"UpstreamPathTemplate": "/gateway/product",
      "UpstreamHttpMethod": [ "POST", "PUT", "GET" ]
    },
    {
      "DownstreamPathTemplate": "/api/product/{id}",
      "DownstreamScheme": "https",
      "DownstreamHostAndPorts": [
        {
          "Host": "localhost",
          "Port": 44337
        }
      ],
      "UpstreamPathTemplate": "/gateway/product/{id}",
      "UpstreamHttpMethod": [ "GET", "DELETE" ]
    }
  ]
}

Line 16 and 24 – We are accepting an ID Parameter in the route.
Line 25 – We restrict the methods to just GET and DELETE

Let’s test now. Navigate to localhost:44382/gateway/2

get by id

Works perfectly! yeah?

That’s it. We are done with configuring Ocelot API Gateway to support the Product Microservice. I will leave the configuration of the Customer Microservice to you as a small practise. You can find the finished ocelot.json here for reference.

We will wind up this article here. I hope you have learnt quite a lot in relation to the Microservice Architecture in ASP.NET Core.

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Summary

In this article we have learnt all about Microservice Architecture in ASP.NET Core with Ocelot, Concepts of API Gateway, Basics of Ocelot and Ocelot Configuration and much more. You can find the completed source code here.

We will cover other advanced concepts like Logging, JWT Authentication, Identity Server and so in another article. But for starters, this is quite enough information to help you understand how the Microservices work.

I hope you learnt something new and detailed in this article. If you have any comments or suggestions, please leave them behind in the comments section below. Do not forget to share this article within your developer community. Thanks and Happy Coding! 😀

34 Comments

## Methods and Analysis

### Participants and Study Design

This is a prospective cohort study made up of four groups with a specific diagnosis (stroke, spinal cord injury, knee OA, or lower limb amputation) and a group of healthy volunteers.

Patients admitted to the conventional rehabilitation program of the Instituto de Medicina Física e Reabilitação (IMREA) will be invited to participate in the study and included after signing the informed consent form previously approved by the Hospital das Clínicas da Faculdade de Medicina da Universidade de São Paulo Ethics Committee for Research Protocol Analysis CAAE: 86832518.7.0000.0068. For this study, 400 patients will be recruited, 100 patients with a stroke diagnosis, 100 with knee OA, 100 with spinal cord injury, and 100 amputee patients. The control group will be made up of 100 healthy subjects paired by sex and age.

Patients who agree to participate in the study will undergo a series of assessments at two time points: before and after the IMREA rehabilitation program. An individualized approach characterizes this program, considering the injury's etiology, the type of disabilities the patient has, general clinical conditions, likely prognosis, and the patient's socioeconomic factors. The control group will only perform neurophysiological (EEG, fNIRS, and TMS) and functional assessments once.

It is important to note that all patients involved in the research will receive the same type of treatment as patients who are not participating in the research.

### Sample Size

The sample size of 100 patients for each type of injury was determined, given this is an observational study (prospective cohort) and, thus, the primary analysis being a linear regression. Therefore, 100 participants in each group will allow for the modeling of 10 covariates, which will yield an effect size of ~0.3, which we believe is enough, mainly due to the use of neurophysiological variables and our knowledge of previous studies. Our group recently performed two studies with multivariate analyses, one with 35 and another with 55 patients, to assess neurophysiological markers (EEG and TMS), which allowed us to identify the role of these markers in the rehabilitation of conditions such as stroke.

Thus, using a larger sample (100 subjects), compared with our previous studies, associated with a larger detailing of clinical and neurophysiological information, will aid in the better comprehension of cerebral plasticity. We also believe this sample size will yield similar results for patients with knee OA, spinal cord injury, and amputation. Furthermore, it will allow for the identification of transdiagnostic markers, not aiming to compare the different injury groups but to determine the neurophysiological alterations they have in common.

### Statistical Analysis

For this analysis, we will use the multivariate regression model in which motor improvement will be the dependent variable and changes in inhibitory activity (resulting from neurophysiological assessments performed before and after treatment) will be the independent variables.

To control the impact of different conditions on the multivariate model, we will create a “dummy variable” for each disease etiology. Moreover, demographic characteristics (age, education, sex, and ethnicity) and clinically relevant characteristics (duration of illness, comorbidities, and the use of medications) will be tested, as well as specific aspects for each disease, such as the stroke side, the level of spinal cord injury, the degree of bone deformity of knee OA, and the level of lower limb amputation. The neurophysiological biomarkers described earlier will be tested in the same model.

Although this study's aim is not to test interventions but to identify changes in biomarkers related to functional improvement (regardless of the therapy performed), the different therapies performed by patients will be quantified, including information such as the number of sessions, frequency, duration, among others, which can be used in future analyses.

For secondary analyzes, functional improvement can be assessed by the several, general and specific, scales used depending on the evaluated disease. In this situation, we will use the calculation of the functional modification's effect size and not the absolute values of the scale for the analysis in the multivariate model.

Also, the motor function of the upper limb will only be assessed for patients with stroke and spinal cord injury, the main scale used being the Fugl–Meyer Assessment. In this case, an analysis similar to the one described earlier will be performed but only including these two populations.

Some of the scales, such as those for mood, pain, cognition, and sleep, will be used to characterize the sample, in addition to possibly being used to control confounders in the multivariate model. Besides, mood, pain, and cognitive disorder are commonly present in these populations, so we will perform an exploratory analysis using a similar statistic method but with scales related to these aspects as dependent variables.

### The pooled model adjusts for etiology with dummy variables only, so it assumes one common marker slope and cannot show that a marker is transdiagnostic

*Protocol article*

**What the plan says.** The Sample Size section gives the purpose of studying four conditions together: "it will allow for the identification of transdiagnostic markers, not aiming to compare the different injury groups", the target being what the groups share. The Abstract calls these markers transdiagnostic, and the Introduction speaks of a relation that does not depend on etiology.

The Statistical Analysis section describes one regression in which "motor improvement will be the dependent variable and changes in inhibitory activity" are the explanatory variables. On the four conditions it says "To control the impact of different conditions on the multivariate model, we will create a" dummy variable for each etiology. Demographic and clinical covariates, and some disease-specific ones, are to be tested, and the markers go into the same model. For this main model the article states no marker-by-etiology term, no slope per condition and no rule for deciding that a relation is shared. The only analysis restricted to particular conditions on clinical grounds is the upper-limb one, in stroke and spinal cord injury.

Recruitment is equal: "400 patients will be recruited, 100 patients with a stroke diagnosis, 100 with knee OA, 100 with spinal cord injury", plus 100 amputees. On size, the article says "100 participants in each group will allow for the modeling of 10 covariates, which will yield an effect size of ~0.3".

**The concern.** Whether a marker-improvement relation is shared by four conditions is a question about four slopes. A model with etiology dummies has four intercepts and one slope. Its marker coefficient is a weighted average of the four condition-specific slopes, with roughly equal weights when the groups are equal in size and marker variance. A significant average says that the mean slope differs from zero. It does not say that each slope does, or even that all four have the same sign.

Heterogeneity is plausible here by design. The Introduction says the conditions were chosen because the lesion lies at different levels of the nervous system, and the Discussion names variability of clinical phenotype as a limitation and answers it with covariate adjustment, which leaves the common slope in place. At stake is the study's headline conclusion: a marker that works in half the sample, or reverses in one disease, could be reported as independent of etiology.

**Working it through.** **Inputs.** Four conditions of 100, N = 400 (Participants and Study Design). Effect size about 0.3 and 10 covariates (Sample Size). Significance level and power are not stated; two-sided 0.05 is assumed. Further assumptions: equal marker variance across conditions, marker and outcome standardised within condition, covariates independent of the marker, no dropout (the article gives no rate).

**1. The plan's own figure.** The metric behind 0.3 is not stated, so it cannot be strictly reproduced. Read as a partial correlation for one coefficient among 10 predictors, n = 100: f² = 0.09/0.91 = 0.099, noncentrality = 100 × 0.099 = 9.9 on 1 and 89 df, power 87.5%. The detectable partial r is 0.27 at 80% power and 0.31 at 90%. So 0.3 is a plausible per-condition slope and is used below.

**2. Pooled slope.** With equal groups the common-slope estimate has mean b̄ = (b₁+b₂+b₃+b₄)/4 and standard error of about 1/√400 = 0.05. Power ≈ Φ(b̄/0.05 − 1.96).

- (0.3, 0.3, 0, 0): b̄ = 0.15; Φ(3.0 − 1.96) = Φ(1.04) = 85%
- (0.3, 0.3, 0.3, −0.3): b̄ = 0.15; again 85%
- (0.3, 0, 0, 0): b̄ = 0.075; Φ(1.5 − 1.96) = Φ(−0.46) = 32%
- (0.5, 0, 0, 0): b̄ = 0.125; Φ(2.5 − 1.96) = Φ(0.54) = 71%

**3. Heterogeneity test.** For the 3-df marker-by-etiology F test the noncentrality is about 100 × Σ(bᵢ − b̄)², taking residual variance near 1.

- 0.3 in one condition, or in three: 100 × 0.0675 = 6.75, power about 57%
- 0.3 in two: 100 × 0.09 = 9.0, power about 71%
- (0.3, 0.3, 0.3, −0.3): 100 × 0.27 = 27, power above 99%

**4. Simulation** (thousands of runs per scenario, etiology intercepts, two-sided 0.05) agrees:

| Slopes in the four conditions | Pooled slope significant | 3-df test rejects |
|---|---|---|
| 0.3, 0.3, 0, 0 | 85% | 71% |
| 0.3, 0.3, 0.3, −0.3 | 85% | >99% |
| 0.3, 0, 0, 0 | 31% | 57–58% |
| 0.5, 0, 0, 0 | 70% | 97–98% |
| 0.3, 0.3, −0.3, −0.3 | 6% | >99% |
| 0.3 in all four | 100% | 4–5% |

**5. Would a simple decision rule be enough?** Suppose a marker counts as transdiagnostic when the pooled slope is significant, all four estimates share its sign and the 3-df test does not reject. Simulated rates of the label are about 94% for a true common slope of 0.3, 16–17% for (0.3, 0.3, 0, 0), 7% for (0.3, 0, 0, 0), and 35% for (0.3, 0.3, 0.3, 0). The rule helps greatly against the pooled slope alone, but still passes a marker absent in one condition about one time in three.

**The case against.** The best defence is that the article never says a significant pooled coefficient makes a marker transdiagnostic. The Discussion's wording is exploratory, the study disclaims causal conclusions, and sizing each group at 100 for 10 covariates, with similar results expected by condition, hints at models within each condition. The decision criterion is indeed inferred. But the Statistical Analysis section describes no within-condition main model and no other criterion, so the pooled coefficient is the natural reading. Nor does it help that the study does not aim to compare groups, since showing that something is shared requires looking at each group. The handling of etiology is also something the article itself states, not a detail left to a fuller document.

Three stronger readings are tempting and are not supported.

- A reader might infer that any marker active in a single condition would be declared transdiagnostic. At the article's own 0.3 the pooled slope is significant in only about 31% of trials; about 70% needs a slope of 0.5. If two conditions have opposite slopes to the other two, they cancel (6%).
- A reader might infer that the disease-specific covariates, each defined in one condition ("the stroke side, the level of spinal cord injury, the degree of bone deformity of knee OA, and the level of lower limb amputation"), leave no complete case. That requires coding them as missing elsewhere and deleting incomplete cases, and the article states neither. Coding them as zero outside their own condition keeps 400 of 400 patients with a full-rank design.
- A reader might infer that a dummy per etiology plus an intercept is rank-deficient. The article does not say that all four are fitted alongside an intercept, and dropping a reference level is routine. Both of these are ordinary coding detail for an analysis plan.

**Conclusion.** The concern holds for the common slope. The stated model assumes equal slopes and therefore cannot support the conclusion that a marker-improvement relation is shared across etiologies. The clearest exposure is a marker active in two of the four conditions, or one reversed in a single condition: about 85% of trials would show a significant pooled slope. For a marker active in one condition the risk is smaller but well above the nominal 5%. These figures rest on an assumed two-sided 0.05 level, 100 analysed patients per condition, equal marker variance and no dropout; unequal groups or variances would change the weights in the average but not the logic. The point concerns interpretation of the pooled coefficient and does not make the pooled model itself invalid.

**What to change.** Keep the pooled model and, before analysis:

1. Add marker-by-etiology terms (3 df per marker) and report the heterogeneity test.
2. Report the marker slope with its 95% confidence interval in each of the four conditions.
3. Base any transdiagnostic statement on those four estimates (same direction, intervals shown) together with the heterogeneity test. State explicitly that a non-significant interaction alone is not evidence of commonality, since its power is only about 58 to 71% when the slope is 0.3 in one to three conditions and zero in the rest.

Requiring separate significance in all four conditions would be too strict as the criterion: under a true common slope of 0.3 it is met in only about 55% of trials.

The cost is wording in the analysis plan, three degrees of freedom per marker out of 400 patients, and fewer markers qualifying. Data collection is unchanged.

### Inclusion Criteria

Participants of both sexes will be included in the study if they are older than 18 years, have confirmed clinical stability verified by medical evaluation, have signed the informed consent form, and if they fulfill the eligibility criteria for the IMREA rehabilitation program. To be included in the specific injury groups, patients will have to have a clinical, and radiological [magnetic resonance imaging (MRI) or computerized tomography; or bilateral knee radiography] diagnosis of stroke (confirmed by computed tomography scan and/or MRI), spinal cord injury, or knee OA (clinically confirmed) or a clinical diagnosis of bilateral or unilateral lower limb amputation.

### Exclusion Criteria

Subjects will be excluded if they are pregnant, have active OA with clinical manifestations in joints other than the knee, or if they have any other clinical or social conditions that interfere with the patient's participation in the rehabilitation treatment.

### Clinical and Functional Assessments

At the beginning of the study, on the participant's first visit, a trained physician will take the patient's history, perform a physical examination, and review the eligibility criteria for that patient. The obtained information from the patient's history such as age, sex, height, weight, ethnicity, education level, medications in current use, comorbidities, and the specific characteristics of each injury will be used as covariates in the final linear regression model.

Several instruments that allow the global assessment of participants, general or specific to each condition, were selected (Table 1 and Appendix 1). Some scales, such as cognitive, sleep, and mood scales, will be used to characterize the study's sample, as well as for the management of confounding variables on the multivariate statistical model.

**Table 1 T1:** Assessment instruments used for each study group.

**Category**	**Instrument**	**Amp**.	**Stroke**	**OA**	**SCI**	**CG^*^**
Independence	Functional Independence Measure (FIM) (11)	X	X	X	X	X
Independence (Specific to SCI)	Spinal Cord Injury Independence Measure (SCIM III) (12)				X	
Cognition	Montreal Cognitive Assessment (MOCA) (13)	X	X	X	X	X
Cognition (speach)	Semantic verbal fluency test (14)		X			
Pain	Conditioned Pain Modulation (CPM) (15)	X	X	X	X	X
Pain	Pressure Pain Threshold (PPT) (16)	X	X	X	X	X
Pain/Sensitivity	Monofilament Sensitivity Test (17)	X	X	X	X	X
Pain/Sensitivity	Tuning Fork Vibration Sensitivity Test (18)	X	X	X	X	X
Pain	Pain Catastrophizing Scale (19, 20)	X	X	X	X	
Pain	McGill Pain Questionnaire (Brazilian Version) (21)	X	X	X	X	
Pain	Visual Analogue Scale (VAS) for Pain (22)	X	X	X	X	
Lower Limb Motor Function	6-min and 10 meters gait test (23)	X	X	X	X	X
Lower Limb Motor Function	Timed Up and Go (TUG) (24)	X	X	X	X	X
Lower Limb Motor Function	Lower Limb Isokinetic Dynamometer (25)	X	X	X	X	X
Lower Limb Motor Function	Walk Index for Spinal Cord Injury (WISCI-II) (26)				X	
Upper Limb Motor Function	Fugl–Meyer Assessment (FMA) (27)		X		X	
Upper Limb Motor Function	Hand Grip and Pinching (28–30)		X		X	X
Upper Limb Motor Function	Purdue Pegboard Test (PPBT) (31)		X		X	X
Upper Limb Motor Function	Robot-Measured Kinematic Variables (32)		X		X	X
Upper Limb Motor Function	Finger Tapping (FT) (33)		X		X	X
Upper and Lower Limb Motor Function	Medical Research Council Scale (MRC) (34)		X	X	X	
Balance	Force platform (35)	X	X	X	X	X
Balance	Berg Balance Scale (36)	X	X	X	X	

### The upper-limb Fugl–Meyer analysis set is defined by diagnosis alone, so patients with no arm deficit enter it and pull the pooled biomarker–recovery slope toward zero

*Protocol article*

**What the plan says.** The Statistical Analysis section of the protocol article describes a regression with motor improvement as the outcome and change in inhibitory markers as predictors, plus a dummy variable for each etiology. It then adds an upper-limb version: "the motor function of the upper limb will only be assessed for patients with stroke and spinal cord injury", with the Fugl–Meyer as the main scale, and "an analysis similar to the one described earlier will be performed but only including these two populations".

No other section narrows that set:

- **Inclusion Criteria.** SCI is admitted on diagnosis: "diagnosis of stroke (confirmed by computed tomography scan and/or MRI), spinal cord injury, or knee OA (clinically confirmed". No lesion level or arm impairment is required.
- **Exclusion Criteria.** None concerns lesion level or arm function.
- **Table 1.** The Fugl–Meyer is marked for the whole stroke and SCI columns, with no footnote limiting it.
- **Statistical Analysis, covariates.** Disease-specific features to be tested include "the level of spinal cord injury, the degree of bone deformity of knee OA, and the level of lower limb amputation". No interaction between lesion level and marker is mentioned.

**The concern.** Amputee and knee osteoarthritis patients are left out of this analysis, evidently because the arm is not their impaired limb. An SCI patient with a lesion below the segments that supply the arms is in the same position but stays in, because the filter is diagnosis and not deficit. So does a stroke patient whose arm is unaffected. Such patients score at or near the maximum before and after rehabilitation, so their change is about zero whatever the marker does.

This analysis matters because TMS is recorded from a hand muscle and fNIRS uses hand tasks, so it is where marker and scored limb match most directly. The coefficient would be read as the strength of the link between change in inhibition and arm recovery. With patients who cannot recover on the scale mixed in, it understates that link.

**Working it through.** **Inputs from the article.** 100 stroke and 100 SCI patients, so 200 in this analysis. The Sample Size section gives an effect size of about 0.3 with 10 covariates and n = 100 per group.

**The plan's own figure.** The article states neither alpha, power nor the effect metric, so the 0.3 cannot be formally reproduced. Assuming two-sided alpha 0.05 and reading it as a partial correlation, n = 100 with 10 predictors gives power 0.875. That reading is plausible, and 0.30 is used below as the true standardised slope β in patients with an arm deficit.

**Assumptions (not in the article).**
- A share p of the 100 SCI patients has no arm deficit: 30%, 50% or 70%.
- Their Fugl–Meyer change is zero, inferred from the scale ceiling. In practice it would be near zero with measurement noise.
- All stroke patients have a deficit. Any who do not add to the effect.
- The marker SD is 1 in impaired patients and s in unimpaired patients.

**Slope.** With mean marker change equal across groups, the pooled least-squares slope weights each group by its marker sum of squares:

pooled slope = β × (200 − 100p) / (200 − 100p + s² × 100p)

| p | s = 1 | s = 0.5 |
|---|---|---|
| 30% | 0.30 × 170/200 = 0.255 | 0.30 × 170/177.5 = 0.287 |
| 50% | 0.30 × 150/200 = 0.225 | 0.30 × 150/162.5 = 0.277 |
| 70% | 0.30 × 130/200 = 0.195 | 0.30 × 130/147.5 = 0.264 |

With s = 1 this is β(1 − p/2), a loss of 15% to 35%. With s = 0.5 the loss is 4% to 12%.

1. Victor

    Awesome job on the article Mukesh. I always enjoy your ability to make scary topics easy to understand. Quick question, as you add more endpoints to each of your microservice, won’t the routes get harder to maintain?

    Reply
    • Mukesh Murugan

      Hi, Thanks again.
      I am not very sure about that, as I have not worked with a highly scalable Microservice Solution. But I believe it must be possible to maintain one JSON settings file for each microservice. Would make more sense right? Will check on that

      Regards

      Reply
    • zeeshan

      i am working on a project having 8 micro services and ocelot as gateway. i use one single ocelot json file, file too lengthy now but still manageable.

      its a good idea to have separate json file for each micro service.

      Reply
      • David H

        Yes, most people have multiple Ocelot files

        Reply
  2. shanthan ruban

    Amazing tutorial for beginners. Great work. Keep it up 🙂

    Reply
    • Mukesh Murugan

      Glad that I could help.
      Thanks and Regards.

      Reply
  3. Ali Kolahdoozan

    It does not work as described in the article

    Reply
    • Mukesh Murugan

      Hi, could you please give more details.
      The working source code is linked to at the end of the article. Please do check it and let me know of the issue.

      Thanks and regards

      Reply
    • David H

      Yes it does

      Reply
  4. Majid Shahabfar

    Very helpful article
    Well done

    Reply
  5. Andrew James

    Really good article and am trying my own version following your guidance. Problem is I continue to get an error when running all parts together :

    System.InvalidOperationException: ‘A public method named ‘ConfigureDevelopment’ or ‘Configure’ could not be found in the ‘Gateway.WebAPI.Startup’ type.’

    Any thoughts??

    Reply
    • Mukesh Murugan

      Hi, Thanks for the feedback.

      I guess you don’t have a configure() method in your startup.cs as the asp.net core Application wants it.